a test concentration of 20 µM 1 showed 68 % inhibition
Figure 7. (A) Current-voltage relationship of sodium currents in the presence of 50 µM of 1 and control experiments. (B)
Steady-state activation with 50 µM of 1. (C) Influence of 1 on the inactivation of the sodium channel (see text for description).
Figure 8. Delayed rectifier potassium currents in control (A); in the presence of 20 µM of 1 (B); during washout (C); after
application of 300 µM sotalol (D); in the presence of 300 µM sotalol and 20 µM of 1 (E).
Arch. Pharm. Pharm. Med. Chem. 2003, 336, 127–133
6-Benzylamino-3-hydroxyhexacyclotridecane 131
of the peak sodium current (–40 mV) and the highest
test concentration (50 µM) caused the peak inward sodium current to decrease by approximately 80 %
(Figure 7A). At this concentration (50 µM), 1 had no significant effect on the voltage dependency of steady-state
activation of the sodium channel (Figure 7B) but shifted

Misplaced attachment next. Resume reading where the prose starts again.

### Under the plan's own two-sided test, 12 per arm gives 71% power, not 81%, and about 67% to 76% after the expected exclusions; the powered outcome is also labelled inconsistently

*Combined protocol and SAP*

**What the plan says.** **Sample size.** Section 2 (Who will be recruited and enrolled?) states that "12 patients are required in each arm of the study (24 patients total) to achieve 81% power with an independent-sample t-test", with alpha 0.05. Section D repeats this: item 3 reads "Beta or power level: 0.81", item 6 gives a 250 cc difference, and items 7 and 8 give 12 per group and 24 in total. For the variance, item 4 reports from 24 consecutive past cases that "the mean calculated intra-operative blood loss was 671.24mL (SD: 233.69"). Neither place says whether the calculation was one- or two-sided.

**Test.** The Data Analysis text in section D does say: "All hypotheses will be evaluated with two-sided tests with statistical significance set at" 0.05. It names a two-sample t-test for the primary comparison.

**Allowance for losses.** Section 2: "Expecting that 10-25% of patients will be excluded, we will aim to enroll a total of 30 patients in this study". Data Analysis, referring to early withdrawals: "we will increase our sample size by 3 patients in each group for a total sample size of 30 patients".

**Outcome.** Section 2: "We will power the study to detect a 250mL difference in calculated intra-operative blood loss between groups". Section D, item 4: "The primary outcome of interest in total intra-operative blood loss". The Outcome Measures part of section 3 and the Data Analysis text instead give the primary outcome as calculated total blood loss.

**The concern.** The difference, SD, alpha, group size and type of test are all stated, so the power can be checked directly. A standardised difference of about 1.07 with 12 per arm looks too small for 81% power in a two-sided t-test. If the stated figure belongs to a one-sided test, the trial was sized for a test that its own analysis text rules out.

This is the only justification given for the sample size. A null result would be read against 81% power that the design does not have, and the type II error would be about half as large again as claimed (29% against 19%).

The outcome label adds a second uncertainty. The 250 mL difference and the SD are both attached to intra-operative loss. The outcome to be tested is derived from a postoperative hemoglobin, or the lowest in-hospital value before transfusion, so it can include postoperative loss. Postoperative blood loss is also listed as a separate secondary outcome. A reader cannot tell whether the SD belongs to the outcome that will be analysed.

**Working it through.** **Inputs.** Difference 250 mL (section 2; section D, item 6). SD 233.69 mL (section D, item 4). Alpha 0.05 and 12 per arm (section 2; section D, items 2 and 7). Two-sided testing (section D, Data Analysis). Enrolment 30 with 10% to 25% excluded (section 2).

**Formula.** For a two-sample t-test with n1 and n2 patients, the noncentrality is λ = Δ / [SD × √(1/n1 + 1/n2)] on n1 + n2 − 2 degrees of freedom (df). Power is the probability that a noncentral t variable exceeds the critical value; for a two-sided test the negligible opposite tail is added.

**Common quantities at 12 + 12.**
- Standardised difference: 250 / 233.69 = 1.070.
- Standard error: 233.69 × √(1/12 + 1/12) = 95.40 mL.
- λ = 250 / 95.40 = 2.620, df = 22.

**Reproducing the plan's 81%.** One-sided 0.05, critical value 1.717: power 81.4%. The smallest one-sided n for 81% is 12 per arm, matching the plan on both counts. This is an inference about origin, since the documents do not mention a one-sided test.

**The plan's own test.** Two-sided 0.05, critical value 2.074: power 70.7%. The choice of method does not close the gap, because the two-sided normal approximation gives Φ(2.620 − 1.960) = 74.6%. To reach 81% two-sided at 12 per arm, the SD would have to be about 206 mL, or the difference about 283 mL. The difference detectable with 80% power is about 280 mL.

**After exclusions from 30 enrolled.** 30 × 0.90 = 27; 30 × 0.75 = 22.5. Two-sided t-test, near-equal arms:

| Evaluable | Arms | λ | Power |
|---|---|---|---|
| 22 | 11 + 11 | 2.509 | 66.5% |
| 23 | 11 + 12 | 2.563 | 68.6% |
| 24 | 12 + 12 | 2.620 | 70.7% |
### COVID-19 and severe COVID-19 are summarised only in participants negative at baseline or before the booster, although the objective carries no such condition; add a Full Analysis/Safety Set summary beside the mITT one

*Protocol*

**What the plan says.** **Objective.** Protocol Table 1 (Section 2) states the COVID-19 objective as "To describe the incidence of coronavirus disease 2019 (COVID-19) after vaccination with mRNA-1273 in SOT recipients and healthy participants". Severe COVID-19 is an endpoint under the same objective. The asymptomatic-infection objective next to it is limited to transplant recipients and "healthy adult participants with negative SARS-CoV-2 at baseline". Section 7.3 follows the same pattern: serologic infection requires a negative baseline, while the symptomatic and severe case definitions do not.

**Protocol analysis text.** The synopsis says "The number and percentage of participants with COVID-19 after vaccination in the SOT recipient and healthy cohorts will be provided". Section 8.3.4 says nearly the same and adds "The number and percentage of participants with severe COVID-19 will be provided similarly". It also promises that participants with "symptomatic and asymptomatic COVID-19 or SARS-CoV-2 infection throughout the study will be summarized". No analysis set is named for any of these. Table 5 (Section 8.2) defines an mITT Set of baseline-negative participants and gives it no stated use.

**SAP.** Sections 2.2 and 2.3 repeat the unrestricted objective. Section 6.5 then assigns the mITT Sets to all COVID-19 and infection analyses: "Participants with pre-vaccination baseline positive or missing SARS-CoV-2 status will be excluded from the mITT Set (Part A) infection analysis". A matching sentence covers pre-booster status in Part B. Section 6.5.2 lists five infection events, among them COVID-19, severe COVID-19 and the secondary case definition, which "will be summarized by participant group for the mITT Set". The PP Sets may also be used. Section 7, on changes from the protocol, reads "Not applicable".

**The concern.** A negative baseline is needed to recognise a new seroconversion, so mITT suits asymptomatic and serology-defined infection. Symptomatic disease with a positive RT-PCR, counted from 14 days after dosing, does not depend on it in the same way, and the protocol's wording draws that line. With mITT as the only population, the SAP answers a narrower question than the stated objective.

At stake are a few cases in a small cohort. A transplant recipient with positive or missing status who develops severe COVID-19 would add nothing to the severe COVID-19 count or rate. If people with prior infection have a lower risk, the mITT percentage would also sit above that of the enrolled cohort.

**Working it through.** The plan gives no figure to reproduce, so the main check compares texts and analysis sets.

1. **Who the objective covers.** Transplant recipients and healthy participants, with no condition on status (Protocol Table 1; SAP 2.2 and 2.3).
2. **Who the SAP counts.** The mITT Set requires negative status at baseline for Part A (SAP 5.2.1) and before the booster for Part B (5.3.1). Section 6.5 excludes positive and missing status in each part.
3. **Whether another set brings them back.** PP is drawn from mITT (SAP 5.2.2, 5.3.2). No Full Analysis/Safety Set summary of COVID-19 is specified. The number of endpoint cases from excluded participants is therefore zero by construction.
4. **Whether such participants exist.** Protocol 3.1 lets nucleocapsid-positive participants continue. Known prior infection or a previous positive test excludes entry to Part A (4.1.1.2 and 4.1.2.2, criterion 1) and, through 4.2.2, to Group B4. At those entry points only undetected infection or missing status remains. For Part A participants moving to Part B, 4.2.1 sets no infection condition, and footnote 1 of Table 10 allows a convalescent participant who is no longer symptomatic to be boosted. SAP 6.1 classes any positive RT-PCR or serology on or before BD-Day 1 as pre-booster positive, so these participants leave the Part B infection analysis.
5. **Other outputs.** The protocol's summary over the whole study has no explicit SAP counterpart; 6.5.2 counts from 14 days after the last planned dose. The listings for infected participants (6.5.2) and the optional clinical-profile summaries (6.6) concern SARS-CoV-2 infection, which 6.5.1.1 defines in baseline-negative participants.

the voltage dependency of inactivation to more negative
membrane potentials (V½ shifted from –90.23 mV to
–95.10 mV; n = 7; p < 0.05), thereby decreasing the sodium current (Figure 7C). The slope factor was not influenced.
component of the delayed rectifier current (IKr), was added (Figure 8D).The current remaining in the presence of
300 µM sotalol represented the slow component of the
delayed rectifier potassium current (IKs). Application of
20 µM of 1 had no additional effect on this remaining current (Figure 8E).
Effect on the inward and delayed rectifier potassium
Compound 1 was tested on the inward (IK1) and delayed
rectifier (IK) potassium currents in cardiac myocytes.The
delayed rectifier current contributes to the repolarization
phase of the cardiac action potential and consists of two
distinct current components (IKr : rapid activating and IKs:
slow activating) [25]. Small changes in IK conductance
may lead to significant changes in the duration of the cardiac action potential [26]. At a concentration of 20 µM, 1
had no effect on the inward rectifier potassium current
(IK1), but a prominent effect was observed on the delayed
rectifier potassium currents (Figure 8). Upon depolarization of the membrane the delayed rectifier potassium